Practical studies for marriage


Written by ANDRÉE SEU

April 13, 2012, 9:29 AM

There is a way to study something when it’s theoretical (60-year-old woman researches rodeo bronco-busting), and there is a way to study something when you need to know by next Saturday.

I am getting married next Saturday so I perused Scripture today for instructions on it. I already had a general idea but I wanted solid, not Swiss cheese.

Although I am of the belief that every portion of Scripture has something to say on every topic under the sun, I went to the more pointedly relevant passages I knew: 1 Corinthians 7, 1 Corinthians 11, 1 Peter 3. Here are a few things God brought to my attention:

1 Corinthians 7:3: My husband has “conjugal rights” (that’s the ESV. The Greek is ophelomenein eunoyan: “benevolence [that is] due”), and I must not deprive him of them. My NKJV translates: “Let the husband render to his wife the affection due her, and likewise also the wife to her husband.”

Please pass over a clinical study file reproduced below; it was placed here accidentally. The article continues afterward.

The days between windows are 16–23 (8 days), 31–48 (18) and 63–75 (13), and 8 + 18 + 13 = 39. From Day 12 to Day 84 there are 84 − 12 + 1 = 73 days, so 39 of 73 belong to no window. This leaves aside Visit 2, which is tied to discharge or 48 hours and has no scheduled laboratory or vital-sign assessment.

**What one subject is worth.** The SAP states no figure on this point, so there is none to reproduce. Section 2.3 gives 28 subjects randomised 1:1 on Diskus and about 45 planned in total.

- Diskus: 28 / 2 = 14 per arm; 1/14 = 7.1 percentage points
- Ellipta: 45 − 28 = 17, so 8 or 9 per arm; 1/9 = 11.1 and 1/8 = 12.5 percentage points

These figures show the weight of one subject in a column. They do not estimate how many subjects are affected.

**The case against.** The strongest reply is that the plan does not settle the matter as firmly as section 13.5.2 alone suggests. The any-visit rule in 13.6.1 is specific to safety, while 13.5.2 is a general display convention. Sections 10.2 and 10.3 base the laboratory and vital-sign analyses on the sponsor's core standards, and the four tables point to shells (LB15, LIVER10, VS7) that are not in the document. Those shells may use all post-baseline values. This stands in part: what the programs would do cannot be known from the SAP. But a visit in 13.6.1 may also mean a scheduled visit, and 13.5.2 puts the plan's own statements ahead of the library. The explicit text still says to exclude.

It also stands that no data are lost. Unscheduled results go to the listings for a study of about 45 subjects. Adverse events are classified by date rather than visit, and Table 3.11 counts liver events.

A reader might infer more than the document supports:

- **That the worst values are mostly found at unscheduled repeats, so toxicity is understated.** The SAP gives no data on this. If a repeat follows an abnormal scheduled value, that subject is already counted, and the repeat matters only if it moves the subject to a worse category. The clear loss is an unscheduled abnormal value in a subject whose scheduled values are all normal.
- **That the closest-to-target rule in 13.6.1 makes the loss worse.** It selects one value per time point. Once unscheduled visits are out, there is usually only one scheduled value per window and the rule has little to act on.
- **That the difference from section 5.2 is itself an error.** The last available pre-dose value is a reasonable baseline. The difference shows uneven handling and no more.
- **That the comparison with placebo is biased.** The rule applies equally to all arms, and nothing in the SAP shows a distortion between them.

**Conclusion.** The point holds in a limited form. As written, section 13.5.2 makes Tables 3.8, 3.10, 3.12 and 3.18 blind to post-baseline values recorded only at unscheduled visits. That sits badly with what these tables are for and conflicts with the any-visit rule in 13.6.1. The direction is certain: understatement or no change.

This tells me that it is never right to withhold “affection.” There will never be a situation in my upcoming marriage in which I will have the right to give David the silent treatment in order to make him “come around.” Whatever other vicissitudes the future may serve up, the one constant will have to be my unwavering affection.

1 Corinthians 7:5: I learn here that God rather expects there will be times in my marriage set aside for “fasting and prayer.” Interesting: Fasting and prayer are not commanded here; they are assumed. Evidently, troubles will arise—or petitions will be made—that will call for the extra earnestness of prayer joined with fasting.

1 Corinthians 11:9 says “the woman [was made] for the man,” and not the other way around. There’s a major paradigm shift, and accords with the Genesis 2 account. I am to be a helper, not the head. It’s always good to know the real deal, to know one’s place. Even Jesus knew His place (John 14:28; 6:38). God has a chain of command.

Lastly, 1 Peter 3 tells me how I will be beautiful even as my body wastes away. I circled “respectful” and “pure conduct” (verse 2) and “a gentle and quiet spirit” (verse 4). It’s a good place to start next Saturday. There is enough to work on just in those few words to last me a lifetime.